Welcome to Guidance, Private Sanctuary’s source for tips and techniques for the Pathfinder Roleplaying Game, written by Everyman Gamer Alexander Augunas. Today, we’re going to be talking about my Top 10 Favorite Hybrid Class archetypes.
A few weeks ago I did a blog article talking about my Top 10 favorite archetypes for the core classes and base classes in Pathfinder RPG Advanced Class Guide. Today I’m going to do a second Top 10 list, but this time it’ll be for archetypes designed for the new hybrid classes. Also remember that for me, “favorite” and “most powerful” and are not the same thing, and as a matter of fact if an archetype seems too powerful, then I’m probably not going to like it. Without further hesitation, let’s dive on into this topic!
Blade Adept (Arcanist)
I actually predicted that the arcanist was going to get a black blade archetype when Jason Bulhman announced this archetype way back in July, and I was happy to see that I was right. Furthermore, I was even more happy to see a class that was extremely multiclassing friendly. In addition to giving the arcanist a black blade, the class is almost specifically designed to pick up a prestige class such as eldritch knight or arcane trickster. (Both are very good for this class.) In the future I want to play with some blade adept builds, but for now you’ll have to trust me that this is a neat archetype with a lot of potential thanks to its eldritch blade arcana.
White Mage (Arcanist)
It has taken us (Pathfinder players) a LONG time to get an arcane spellcaster who is at least someone proficient at healing. I’m happy to finally have this archetype in the arcanist’s white mage class. Because you can only cast healing magic with your arcane reservoir, this archetype seems deceptively weak. In practice, however, the consume magic items exploit allows an arcanist to constantly chug away at wands, scrolls, and similar spell trigger magic items to quickly recharge points, allowing the arcanist to do a decent job at fulfilling two entirely separate party roles. Not only is this a much-needed archetype, but its also a darn good one too.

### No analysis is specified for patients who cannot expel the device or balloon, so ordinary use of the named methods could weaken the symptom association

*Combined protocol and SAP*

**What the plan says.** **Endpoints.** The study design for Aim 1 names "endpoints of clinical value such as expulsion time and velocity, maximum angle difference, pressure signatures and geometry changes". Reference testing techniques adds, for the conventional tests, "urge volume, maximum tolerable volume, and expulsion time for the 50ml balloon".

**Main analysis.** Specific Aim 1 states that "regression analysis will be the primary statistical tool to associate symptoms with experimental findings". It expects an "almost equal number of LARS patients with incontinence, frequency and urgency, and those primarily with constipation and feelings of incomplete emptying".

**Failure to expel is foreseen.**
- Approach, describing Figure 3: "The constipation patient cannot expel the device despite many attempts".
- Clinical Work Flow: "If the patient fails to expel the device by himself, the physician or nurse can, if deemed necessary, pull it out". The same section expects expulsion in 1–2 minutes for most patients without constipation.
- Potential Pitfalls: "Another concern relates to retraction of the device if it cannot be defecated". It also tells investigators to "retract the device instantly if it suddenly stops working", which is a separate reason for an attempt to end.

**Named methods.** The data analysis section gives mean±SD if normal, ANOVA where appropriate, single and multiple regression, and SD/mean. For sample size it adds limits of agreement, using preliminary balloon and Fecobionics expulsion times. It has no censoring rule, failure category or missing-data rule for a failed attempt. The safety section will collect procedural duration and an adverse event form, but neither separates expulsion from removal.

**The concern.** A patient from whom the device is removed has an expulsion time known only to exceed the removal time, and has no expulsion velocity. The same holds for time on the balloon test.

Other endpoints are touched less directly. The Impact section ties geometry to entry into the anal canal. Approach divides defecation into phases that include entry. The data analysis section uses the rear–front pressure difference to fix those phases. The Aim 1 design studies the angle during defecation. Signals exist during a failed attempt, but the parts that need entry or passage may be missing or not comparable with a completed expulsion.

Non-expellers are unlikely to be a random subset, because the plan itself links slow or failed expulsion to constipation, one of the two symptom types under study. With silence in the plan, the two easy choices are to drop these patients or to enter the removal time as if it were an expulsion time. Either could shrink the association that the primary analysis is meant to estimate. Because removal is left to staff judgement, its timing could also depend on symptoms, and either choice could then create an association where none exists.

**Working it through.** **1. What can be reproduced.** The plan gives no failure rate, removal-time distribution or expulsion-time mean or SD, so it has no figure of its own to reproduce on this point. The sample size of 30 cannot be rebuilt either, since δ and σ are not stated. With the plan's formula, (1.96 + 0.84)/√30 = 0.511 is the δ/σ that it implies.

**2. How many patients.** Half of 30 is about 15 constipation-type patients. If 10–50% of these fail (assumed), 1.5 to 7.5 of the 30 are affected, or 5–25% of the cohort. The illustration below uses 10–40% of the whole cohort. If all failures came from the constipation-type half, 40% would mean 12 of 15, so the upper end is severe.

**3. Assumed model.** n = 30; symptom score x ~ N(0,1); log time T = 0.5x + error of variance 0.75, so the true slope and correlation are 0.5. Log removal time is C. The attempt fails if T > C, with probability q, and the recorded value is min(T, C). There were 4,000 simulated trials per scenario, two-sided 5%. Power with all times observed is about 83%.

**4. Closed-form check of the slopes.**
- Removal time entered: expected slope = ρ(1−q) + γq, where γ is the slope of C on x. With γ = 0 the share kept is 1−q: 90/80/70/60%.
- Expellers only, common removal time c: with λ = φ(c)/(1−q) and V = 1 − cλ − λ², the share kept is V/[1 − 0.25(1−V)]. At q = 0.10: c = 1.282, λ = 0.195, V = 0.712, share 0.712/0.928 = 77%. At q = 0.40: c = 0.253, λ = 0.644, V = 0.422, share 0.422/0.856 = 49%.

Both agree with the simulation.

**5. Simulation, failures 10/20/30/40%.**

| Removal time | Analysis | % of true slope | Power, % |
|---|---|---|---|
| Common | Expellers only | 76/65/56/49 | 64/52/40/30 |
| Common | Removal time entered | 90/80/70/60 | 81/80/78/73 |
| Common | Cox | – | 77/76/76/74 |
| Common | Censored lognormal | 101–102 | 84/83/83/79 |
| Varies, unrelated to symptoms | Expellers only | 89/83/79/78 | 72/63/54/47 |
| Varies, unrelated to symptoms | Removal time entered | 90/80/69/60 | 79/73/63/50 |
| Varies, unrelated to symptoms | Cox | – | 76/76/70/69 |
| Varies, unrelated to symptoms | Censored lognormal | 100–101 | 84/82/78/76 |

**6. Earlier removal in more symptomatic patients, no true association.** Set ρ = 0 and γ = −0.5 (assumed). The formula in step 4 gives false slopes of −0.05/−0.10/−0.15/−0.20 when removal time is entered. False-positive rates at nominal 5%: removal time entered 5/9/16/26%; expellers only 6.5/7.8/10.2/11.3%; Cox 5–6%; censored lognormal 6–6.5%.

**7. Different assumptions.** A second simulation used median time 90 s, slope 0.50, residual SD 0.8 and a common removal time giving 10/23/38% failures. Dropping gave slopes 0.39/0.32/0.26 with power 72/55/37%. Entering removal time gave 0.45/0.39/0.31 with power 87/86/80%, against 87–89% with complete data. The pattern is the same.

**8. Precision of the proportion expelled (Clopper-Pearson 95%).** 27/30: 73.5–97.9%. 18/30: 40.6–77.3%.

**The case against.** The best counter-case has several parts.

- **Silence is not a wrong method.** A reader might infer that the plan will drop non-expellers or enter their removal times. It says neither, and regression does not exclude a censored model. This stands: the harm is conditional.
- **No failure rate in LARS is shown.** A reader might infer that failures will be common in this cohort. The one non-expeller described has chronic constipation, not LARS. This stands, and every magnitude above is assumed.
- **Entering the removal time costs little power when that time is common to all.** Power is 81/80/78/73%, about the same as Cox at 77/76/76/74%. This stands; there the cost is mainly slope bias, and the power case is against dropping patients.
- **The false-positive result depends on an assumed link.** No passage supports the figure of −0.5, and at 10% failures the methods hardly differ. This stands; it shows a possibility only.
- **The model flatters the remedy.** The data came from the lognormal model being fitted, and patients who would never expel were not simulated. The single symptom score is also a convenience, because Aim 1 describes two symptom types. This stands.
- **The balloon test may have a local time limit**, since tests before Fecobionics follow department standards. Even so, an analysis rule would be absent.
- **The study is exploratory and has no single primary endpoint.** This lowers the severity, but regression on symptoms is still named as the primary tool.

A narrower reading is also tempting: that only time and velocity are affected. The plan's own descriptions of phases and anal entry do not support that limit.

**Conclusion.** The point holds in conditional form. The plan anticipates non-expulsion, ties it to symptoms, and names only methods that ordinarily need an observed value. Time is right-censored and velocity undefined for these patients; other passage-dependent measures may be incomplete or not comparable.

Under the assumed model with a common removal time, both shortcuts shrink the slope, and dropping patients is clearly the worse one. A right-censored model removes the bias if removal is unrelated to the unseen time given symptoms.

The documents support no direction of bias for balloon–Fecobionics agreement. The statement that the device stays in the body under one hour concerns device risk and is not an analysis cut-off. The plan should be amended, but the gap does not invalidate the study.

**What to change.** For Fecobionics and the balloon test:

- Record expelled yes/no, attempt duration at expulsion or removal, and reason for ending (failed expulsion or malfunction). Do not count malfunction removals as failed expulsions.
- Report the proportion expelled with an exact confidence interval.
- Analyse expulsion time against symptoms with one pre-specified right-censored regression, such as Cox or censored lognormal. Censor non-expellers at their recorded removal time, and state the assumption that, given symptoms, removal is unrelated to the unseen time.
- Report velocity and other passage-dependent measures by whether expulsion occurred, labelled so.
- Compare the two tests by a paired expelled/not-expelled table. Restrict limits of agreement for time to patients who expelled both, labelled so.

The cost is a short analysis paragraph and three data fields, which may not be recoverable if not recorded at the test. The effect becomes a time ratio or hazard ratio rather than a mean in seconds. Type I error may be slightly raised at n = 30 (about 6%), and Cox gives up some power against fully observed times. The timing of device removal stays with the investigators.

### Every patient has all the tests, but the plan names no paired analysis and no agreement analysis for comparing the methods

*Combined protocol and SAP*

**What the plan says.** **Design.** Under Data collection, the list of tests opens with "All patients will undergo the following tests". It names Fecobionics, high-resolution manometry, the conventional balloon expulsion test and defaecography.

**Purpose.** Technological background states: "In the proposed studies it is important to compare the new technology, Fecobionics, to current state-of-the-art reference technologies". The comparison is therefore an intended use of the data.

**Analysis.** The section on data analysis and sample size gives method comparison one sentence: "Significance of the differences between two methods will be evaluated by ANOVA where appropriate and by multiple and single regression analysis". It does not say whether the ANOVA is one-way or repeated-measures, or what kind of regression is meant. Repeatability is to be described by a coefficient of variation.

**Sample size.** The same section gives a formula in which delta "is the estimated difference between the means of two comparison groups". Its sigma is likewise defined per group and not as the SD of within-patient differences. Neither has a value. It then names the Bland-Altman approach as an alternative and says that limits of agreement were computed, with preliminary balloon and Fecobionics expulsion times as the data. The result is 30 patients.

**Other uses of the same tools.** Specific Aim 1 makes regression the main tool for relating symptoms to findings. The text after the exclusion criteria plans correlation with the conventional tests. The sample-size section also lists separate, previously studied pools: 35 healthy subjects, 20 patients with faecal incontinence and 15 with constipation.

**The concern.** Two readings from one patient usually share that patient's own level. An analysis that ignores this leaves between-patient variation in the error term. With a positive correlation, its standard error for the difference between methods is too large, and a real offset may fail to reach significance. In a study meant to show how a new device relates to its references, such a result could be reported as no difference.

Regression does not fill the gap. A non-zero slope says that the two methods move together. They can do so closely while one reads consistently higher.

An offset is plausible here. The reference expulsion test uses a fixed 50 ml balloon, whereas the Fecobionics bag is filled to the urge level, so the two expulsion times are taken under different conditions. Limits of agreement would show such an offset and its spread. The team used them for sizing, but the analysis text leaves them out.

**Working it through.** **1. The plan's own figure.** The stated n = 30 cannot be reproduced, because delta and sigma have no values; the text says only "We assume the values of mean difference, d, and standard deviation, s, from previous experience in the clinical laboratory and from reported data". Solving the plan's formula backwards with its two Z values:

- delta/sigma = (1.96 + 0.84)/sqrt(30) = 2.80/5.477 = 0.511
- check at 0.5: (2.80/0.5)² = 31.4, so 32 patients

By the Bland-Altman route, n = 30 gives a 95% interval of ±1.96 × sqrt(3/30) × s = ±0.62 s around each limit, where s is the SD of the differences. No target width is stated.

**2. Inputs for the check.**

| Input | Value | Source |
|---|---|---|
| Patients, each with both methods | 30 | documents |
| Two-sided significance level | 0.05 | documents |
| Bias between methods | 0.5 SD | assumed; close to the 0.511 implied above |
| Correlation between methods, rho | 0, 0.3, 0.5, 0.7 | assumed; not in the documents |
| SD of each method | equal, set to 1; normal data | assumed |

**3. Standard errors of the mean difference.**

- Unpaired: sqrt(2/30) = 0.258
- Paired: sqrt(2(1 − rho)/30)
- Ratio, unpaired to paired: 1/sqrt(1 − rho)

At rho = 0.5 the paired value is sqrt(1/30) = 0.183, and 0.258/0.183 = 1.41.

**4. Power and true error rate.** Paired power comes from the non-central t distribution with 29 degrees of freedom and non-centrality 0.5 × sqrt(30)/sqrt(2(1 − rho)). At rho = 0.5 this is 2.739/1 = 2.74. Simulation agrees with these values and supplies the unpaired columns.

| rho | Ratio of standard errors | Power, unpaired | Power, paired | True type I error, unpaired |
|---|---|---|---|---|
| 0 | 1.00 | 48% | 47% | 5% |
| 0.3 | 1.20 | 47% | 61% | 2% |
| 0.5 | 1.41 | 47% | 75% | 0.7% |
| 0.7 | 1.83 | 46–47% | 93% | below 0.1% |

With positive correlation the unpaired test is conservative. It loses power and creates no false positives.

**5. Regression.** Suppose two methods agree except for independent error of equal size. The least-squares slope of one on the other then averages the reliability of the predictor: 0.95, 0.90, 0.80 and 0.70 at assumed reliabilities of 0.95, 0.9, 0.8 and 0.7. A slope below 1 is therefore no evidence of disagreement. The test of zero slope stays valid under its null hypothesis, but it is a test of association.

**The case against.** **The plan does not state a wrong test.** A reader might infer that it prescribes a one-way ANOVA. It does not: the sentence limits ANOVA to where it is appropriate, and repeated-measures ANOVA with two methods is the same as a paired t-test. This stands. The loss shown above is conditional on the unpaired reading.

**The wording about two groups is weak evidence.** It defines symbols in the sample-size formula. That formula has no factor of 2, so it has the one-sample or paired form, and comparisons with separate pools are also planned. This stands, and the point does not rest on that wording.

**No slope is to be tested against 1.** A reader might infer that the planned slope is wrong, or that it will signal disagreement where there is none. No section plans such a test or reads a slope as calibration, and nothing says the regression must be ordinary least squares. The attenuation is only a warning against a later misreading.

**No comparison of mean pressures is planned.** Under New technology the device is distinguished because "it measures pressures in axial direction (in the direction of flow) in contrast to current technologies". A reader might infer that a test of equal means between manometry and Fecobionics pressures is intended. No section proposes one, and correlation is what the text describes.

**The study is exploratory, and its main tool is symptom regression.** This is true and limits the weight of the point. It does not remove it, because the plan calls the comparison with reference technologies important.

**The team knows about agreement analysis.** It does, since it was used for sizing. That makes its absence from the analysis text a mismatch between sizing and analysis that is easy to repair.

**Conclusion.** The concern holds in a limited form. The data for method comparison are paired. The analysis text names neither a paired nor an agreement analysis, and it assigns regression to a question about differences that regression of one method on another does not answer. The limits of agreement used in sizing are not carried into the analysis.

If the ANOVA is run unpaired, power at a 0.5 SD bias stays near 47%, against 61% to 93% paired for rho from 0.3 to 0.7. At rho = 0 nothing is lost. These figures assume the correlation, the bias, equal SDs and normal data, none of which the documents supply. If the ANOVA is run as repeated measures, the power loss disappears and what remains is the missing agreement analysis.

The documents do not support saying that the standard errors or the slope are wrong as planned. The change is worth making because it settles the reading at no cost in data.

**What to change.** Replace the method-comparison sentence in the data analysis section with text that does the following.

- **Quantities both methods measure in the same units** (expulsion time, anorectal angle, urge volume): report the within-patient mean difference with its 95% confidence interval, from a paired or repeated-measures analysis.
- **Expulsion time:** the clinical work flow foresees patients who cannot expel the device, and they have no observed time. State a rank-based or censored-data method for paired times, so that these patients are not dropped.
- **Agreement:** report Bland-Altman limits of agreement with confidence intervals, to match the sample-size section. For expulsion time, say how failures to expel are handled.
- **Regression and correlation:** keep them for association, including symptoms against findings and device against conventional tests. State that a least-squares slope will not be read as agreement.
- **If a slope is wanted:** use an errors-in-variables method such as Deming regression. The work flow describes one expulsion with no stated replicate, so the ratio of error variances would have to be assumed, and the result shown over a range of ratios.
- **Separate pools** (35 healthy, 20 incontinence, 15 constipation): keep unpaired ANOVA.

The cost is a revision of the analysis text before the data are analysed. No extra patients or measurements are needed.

I’m a bit fan of transmutation-type options, and rageshaper is pretty good at that. This archetype enhances the bloodrager’s abilities earned from polymorph effects, likely to compensate for its rather low spell progression. This archetype is extremely potent when combined with bloodlines that grant spells, however, such as the draconic bloodline’s 16th level ability that transforms the bloodrager into a dragon while raging. (AWESOME!) If you really wanted to do something silly, you could multiclass bloodrager / wizard / eldritch knight and apply the benefits of the rage shaping to the bloodrager’s wizard spells. This would be even nicer if it worked with a druid’s wild shape ability, but as written it doesn’t. Regardless, this is a neat, simple archetype that is effective at what it wants to do.
Mutagenic Mauler (Brawler)
This archetype is basically Popeye the Sailor if you redefine the mutagen as Popeye’s can of spinach. (And yes, I’m totally going to be using this archetype to build Popeye some time in the future.) I don’t know whether the archetype’s writer intended me to think of Popeye when I read the mutagenic mauler, but I love it because it evokes that image.
Shielded Champion (Brawler)
Jim Groves, Jim Groves, Jim Groves. You REALLY wanted me to like this archetype, didn’t you? Well, you succeeded, you son of a gun! This archetype is Captain America. I’m sorry, nothing in the entire world is more Captain America than this archetype. Captain America himself might be less Captain America than this archetype (especially if we’re talking about that stunt where Bucky took over as the Captain for a while, or the current storyline where Falcon is taking over as Captain America).
Wild Child (Brawler)
The archetype itself is okay, but I’m going to be honest: I love the artwork for this archetype. Paizo almost NEVER includes children characters in their artwork, let alone in a PC-intended role. I whole-heartedly approve of this artwork’s whimsicalness and the message that it sends to Pathfinder’s younger audience: you are welcome here, you should be able to play a character like you without needless restrictions.
Feral Hunter (Hunter)
As a heterosexual male, I am comfortable enough in my sexual identity to say, “Hot damn, that is a sexy dude posing for this archetype.” This makes two archetypes in this list alone in the Advanced Class Guide that I have been a fan of simply because of the artwork, but unlike the wild child (which is an “okay” archetype), feral hunter is REALLY good. It basically swaps around which of the druid and ranger’s toys that the hunter gets, focusing on shapeshifting and monster summoning instead of an animal companion. I love archetypes that redefine what it means to be a member of a specific class, so this is one of my personal favorites in this book. (You’ll actually see me use this archetype in an Iconic Design on the 17th).